One of the two main themes for the Earth Summit is the ‘institutional framework for sustainable development’. Put more simply, this primarily refers to the system of global governance for sustainable development. This includes the global institutions charged with developing, monitoring and implementing policies on sustainable development across its three pillars – social, environmental and economic.

The two main institutions governing sustainable development at the global level are the United Nations Environment Programme (UNEP), established in 1972 as a result of the Stockholm Conference, and the Commission on Sustainable Development, created in 1992 to ensure effective follow-up to the Rio Earth Summit.

A considerable amount of analysis has been conducted into the effectiveness of global governance for sustainable development, not all of it favourable. Many stress that the failure to halt or reverse global environmental degradation is evidence of the inherent adequacies of the global governance system. Due to its limited mandate and status as a ‘programme’ rather than a UN agency, UNEP has lacked the necessary authority to mainstream environmental considerations throughout the UN system. There has also been a certain overlap of scope and mandate between the Commission on Sustainable Development and UNEP, encouraging competition rather than collaboration, yet with neither possessing the necessary status to accelerate the required global changes to achieve sustainable development.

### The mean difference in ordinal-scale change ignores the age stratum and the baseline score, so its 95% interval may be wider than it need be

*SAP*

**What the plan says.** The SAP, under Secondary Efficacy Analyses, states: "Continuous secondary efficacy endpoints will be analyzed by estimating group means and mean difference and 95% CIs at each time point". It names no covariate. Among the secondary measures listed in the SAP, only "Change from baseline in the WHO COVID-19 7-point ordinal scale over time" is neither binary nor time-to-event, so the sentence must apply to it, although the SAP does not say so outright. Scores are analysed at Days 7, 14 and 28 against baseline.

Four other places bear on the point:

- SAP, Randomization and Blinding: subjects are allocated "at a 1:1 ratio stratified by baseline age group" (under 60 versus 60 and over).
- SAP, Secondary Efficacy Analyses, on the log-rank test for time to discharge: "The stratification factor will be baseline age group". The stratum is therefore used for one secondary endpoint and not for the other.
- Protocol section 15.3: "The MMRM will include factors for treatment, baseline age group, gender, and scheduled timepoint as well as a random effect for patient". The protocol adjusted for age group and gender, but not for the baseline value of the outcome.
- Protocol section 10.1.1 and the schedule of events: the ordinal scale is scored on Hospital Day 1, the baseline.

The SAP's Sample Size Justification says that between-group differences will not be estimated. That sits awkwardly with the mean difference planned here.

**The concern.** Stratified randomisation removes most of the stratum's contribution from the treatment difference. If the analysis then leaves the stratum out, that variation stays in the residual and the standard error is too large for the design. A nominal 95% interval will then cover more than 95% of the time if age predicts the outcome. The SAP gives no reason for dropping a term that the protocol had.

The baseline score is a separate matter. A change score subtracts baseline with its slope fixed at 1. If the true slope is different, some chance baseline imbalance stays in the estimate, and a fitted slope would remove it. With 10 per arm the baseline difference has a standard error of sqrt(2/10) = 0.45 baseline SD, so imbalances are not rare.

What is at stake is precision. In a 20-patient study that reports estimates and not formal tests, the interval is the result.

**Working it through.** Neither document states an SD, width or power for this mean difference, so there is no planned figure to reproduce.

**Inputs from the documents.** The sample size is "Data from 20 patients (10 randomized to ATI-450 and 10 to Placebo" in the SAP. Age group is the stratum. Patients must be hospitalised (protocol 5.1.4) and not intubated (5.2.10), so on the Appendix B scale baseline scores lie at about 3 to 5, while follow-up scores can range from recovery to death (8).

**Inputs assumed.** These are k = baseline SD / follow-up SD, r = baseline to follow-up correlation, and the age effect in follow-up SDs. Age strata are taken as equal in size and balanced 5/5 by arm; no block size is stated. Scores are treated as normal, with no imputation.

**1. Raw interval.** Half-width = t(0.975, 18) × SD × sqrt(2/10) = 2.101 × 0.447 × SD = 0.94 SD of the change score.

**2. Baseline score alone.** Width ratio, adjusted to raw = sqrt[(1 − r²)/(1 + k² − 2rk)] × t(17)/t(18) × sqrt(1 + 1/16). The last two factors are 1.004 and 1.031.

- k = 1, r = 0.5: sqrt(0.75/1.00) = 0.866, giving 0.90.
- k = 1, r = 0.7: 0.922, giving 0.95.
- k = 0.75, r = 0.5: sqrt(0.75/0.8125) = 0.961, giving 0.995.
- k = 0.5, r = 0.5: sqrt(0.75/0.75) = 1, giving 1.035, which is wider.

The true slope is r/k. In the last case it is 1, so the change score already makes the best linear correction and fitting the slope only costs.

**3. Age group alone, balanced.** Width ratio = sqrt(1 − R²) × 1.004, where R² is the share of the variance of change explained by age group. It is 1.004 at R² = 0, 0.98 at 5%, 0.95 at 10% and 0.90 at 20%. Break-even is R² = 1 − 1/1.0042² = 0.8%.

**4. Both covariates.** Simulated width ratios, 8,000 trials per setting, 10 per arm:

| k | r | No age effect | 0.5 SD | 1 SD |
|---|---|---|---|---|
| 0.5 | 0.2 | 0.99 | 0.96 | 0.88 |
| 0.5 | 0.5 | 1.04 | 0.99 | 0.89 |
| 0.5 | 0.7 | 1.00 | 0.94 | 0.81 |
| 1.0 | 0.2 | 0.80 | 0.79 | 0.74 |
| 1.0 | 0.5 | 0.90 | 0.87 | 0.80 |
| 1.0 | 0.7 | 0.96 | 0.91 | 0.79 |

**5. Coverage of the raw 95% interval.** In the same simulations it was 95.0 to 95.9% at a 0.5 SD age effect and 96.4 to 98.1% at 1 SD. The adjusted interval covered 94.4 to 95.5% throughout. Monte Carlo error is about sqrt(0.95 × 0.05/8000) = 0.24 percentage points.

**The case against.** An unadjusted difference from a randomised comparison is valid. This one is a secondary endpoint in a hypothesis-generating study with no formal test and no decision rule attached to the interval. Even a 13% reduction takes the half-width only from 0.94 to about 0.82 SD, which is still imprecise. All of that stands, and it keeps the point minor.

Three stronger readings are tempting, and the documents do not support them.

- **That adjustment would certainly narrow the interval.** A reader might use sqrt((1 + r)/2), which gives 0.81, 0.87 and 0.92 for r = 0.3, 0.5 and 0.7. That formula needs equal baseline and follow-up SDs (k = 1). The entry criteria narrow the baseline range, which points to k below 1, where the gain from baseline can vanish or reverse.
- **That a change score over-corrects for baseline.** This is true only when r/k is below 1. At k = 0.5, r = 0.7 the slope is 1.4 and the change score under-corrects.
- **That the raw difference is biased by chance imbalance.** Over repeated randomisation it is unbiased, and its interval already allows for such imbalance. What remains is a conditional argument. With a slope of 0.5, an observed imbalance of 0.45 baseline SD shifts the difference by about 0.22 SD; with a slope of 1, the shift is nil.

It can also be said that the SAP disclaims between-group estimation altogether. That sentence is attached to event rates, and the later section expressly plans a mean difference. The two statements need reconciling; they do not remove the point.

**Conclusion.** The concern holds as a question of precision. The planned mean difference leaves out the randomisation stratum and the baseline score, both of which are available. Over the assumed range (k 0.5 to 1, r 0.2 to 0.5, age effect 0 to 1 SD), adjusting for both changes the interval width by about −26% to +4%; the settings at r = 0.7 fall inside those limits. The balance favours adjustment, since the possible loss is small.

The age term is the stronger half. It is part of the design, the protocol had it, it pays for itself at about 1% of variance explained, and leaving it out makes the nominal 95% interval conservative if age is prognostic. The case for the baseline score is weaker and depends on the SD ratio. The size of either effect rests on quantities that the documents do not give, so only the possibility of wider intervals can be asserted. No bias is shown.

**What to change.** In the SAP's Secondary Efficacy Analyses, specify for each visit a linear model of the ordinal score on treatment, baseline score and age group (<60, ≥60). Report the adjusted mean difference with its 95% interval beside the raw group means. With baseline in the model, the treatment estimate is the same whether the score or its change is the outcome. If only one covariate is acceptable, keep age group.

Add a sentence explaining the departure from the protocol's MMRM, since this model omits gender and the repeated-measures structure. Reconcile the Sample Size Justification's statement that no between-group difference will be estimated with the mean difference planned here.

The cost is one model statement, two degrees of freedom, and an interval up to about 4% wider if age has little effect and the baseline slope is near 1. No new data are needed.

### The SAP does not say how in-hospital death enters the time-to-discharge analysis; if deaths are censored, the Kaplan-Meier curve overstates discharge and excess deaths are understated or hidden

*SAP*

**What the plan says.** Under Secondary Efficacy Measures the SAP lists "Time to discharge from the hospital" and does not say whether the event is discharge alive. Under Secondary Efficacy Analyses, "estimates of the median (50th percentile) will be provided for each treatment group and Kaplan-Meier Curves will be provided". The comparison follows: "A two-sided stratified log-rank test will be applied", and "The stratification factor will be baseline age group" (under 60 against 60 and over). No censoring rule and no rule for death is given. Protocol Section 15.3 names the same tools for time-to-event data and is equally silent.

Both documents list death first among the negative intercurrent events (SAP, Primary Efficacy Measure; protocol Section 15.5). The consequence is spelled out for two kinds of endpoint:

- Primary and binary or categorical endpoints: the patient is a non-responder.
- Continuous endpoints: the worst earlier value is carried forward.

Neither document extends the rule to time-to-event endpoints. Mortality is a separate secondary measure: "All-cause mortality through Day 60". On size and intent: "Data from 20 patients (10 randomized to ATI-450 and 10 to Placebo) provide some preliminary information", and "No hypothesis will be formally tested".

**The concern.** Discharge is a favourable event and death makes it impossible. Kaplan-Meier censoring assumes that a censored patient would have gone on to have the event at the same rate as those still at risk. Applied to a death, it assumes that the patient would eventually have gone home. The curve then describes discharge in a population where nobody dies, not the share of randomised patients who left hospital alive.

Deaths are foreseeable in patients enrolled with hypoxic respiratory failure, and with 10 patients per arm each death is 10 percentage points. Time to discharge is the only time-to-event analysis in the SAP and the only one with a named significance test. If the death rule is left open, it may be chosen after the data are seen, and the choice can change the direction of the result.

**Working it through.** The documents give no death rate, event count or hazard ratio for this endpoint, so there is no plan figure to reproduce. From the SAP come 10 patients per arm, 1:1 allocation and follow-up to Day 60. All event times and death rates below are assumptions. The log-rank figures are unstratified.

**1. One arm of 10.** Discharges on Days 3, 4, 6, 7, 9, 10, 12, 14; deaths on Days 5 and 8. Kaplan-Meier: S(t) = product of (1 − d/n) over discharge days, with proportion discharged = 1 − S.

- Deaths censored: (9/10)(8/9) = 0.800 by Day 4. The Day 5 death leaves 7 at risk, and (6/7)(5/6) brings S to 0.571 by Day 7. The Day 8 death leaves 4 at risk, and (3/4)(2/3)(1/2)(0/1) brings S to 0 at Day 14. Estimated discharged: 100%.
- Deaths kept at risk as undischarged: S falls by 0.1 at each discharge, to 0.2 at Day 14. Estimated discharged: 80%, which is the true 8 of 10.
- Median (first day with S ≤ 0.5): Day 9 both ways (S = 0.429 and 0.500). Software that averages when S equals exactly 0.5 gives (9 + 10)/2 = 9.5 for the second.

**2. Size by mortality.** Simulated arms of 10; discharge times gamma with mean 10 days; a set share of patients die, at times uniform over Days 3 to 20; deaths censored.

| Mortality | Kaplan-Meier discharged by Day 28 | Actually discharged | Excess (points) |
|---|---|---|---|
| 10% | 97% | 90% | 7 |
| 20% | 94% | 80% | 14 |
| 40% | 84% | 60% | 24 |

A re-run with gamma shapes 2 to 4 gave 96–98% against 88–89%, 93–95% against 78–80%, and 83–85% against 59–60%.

Discussion and debate regarding reform of International Environmental Governance in the context of Global Governance for Sustainable Development has been ongoing. Over the past decade and since the World Summit on Sustainable Development in 2002, little progress has been made in relation to the required institutional architecture that would propel global environmental and sustainable development issues into the 21st century. Whilst the World Summit on Sustainable Development (WSSD) heralded a new era of action-orientated ‘partnerships’ for sustainable development, it is recognised that despite the considerable success of some of these partnership programmes, they have not delivered the systemic change needed in global governance to deliver sustainable development. It is therefore hoped that the focus on ‘the institutional architecture for sustainable development’ for Rio+20 presents an unprecedented opportunity to spur progress towards a more effective global system for delivering sustainable development objectives.

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